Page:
The book reveals how there were long standing economic, political and personal issues which divided the village long before 1692. Whilst Salem Town was a growing centre of trade, Salem Village remained primarily an agricultural community. Boyer and Nissenbaum argued that this polarisation of interests between the town and the village created a similar divide within the village itself. The Putnam family led a faction which identified with the traditional agricultural activities of the village and consequently supported the village minister, Samuel Parris, and the drive for greater autonomy from Salem Town. The opposing faction, led by the Porter family, identified itself with the mercantile town, near which most of the Porter faction lived. In opposition to the Putnam faction, the Porters opposed the minister and wanted greater association with the town of Salem. These fault-lines explain the pattern of witchcraft accusations. 

The villagers who followed the Putnams, supported Parris and fought for an independent church for the village were the accusers of witchcraft in 1692 and many of the accused witches belonged to the Porter faction. The witchcraft trials represented the projection of the grievances caused by such factionalism upon more obtainable targets such as Rebecca Nurse and Martha Cory. Witchcraft executions were born from the transformation of a small village into a modern capitalist society, and the divisions and conflicts that naturally arose from this change.

However Boyer and Nissenbaum's intensive focus on the dynamics of Salem Village does miss other factors that contributed to the Salem Witch Trials.  Although the outbreak originated in Salem Village, the majority of the accused actually came from surrounding villages such as Andover, which was removed from the Putnam/Porter disputes and was known for its harmonious community life. The dynamics of village dispute can help to explain the origin of the outbreak, but cannot explain why this outbreak became an epidemic. The reason for the growth of the outbreak into an epidemic rests in the importance of individuals and Puritan religious beliefs. In his review of Salem Possessed, T.H. Breen argues that Boyer and Nissenbaum "assume a direct causal relationship between socio-economic conditions and individual behaviour. Indeed, the authors manage to trace almost all personal motivation back to the pocketbook." The book makes a jump between a divided society and economic change to connect these with pre-existing divisions with the personal motivations of accusers, and this may not be entirely accurate.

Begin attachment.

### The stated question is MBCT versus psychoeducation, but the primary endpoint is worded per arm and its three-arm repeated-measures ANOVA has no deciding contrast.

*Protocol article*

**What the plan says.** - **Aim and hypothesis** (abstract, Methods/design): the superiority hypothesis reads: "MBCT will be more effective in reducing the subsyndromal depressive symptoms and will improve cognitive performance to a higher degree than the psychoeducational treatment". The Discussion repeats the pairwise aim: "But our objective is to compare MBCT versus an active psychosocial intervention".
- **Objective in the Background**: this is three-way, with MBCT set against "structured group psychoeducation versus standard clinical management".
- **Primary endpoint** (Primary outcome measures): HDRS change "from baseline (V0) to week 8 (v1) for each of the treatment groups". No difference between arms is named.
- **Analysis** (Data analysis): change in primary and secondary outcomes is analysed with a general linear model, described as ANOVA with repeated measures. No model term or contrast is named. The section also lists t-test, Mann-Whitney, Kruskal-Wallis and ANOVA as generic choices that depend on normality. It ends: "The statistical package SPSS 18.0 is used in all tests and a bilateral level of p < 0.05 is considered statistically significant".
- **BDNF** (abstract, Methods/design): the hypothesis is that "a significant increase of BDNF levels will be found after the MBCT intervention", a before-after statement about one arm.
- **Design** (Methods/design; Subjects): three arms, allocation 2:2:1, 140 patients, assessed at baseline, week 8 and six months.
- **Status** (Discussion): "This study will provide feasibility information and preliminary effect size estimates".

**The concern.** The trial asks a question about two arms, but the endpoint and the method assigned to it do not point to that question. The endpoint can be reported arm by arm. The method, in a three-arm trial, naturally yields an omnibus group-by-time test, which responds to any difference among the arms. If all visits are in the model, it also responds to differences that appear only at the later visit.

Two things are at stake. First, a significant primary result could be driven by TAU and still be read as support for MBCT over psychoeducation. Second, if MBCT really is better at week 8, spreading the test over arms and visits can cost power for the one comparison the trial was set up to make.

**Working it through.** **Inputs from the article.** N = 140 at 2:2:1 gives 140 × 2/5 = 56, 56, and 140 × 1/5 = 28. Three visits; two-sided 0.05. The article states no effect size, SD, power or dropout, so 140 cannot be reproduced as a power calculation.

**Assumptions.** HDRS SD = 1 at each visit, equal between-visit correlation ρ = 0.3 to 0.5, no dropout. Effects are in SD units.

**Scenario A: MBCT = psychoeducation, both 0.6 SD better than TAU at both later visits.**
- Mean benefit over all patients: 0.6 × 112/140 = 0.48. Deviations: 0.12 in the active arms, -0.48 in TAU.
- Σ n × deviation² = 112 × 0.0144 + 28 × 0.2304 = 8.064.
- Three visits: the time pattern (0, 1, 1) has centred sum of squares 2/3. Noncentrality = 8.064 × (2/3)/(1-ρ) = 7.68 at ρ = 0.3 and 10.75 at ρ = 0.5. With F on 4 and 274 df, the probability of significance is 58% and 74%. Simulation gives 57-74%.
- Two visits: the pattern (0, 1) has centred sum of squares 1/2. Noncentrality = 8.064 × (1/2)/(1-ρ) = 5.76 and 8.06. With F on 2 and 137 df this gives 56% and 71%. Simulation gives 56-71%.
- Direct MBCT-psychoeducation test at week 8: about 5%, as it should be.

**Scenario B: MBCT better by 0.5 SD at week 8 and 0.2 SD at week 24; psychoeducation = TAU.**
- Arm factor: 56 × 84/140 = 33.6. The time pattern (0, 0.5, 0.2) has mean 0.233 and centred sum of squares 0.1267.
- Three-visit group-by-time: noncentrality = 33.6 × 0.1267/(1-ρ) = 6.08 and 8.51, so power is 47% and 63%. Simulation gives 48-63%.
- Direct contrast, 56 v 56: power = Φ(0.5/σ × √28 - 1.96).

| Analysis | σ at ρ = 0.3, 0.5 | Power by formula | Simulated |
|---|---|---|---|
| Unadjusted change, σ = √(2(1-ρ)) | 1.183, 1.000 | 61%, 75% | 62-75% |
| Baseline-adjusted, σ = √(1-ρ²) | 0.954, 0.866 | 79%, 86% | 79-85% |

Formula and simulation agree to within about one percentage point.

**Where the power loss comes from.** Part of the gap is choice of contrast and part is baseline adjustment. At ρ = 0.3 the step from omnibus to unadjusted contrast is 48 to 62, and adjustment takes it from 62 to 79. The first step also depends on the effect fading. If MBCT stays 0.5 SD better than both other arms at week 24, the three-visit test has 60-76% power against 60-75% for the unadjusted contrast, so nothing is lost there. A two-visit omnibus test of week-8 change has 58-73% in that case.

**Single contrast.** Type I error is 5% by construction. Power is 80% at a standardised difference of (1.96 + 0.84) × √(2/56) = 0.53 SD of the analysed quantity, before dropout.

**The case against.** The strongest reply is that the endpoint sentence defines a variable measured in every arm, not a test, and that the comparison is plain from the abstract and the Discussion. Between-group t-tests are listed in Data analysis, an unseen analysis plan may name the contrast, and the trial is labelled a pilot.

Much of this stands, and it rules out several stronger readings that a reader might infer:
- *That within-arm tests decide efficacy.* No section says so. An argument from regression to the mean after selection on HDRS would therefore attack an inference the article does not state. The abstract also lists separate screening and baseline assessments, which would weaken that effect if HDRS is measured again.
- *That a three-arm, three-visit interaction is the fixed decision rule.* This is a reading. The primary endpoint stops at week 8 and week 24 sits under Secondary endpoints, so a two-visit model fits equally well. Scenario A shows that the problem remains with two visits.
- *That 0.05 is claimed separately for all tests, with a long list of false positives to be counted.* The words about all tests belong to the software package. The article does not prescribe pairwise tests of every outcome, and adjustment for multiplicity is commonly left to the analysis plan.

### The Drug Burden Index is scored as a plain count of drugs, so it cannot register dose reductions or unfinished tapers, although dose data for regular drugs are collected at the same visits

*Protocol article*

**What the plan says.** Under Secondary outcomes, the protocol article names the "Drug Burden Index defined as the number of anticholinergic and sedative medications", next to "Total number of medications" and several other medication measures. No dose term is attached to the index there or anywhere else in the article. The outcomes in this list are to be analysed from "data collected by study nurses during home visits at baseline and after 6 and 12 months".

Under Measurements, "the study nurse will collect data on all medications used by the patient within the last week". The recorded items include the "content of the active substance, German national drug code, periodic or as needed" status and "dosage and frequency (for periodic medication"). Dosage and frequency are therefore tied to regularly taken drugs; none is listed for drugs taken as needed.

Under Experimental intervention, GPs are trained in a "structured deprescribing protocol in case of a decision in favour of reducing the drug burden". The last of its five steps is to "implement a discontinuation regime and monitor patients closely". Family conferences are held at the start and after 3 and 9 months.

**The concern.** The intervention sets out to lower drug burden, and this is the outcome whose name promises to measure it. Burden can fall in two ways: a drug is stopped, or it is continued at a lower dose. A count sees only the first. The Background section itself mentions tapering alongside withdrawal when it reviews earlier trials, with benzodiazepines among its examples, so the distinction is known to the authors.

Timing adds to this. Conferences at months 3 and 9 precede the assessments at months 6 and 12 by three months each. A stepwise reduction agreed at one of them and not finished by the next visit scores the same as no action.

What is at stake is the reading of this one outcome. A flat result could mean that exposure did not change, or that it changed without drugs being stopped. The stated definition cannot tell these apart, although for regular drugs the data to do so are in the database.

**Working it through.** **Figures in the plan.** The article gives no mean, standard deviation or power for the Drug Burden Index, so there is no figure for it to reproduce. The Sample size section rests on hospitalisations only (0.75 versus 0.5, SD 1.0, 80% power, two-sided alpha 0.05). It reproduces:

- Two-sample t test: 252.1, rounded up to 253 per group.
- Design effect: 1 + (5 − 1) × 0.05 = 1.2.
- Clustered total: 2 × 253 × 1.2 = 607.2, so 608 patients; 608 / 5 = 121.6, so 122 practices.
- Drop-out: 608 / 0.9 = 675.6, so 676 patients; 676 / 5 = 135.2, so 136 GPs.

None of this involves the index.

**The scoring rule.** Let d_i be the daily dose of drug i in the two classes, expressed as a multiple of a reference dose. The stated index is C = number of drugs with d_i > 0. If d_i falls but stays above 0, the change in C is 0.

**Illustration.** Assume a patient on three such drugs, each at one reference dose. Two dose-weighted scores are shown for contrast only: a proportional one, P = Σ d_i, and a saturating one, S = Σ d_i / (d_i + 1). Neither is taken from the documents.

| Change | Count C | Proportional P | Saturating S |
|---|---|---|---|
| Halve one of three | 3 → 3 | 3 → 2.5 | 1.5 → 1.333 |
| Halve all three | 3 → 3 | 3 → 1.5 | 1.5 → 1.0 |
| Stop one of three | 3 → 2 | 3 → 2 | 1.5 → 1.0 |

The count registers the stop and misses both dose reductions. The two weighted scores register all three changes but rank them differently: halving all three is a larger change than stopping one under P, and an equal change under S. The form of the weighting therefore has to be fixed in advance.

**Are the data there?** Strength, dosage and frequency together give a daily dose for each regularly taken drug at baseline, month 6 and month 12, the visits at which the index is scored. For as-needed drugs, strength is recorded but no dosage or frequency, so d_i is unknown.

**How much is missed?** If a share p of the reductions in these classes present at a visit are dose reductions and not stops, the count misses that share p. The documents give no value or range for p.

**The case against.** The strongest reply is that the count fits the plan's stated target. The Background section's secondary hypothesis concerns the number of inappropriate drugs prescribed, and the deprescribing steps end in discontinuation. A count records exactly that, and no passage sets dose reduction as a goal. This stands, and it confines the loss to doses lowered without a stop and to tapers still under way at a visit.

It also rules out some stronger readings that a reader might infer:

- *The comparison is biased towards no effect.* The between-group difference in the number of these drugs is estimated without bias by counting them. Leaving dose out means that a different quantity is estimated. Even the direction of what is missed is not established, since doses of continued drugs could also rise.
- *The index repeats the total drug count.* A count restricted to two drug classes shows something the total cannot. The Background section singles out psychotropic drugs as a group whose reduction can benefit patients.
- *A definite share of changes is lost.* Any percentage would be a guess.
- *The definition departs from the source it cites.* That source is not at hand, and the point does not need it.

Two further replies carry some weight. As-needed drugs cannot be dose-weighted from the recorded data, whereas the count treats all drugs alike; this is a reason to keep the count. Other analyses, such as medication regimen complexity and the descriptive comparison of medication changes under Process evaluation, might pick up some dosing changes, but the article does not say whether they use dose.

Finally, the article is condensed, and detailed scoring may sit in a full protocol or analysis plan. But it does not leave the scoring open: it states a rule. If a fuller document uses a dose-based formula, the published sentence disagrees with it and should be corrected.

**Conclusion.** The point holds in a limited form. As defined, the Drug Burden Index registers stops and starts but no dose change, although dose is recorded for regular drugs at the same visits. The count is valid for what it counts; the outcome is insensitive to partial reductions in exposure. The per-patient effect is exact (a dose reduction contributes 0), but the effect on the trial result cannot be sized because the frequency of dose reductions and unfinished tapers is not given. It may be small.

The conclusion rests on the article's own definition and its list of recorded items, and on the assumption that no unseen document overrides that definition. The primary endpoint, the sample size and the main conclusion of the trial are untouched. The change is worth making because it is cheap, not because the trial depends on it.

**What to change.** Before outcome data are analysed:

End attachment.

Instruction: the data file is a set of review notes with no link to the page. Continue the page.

Religion was also of significant importance as Puritan theology taught that witches and demons were among the punishments God could inflict upon his people. Clearly then the epidemic was not born just out of communal strife and economic changes, but was multi-factorial. It is also important to look at why the vast majority of Salem witchcraft accusations were women; it is likely that the accusations also reflected societal ideas about women and the ways men reconciled changes in gender roles.

I thoroughly enjoyed this book as it really helped me to understand not only the ways in which the outbreak of accusations in Salem was part of a larger pattern of communal conflict, but also serves to warn us that the divisive powers such conflicts have, have the potential to instigate modern 'witch hunts'.

Friday, 6 June 2014


Today marks 70 years since D-Day, the Normandy landings, codenamed Operation Neptune on 6 June 1944. The landings were part of the Allied invasion of Normandy during World War II and were largest seaborne invasion in history. The operation began the Allied invasion of German-occupied western Europe, led to the restoration of the French Republic, and contributed to an Allied victory in the war.

The  landings were preceded by extensive aerial and naval bombardment and an airborne assault—the landing of 24,000 British, US, and Canadian airborne troops shortly after midnight. Strong winds blew the landing craft east of their intended positions, particularly at Utah and Omaha. The men landed under heavy fire from gun emplacements overlooking the beaches, and the shore was mined and covered with obstacles such as wooden stakes, metal tripods, and barbed wire, making the work of the beach clearing teams difficult and dangerous.

The landings were the first stage of Operation Overlord - the invasion of Nazi-occupied Europe - and were intended to end World War Two. However, the operation gained a foothold that the Allies gradually expanded over the coming months. German casualties on D-Day were around 1,000 men. Allied casualties were at least 12,000, with 4,414 confirmed dead. By the end of D-Day, the Allies had established a foothold in France. Within 11 months Nazi Germany was defeated, as Soviet armies swept in from the east and captured Hitler's stronghold in Berlin.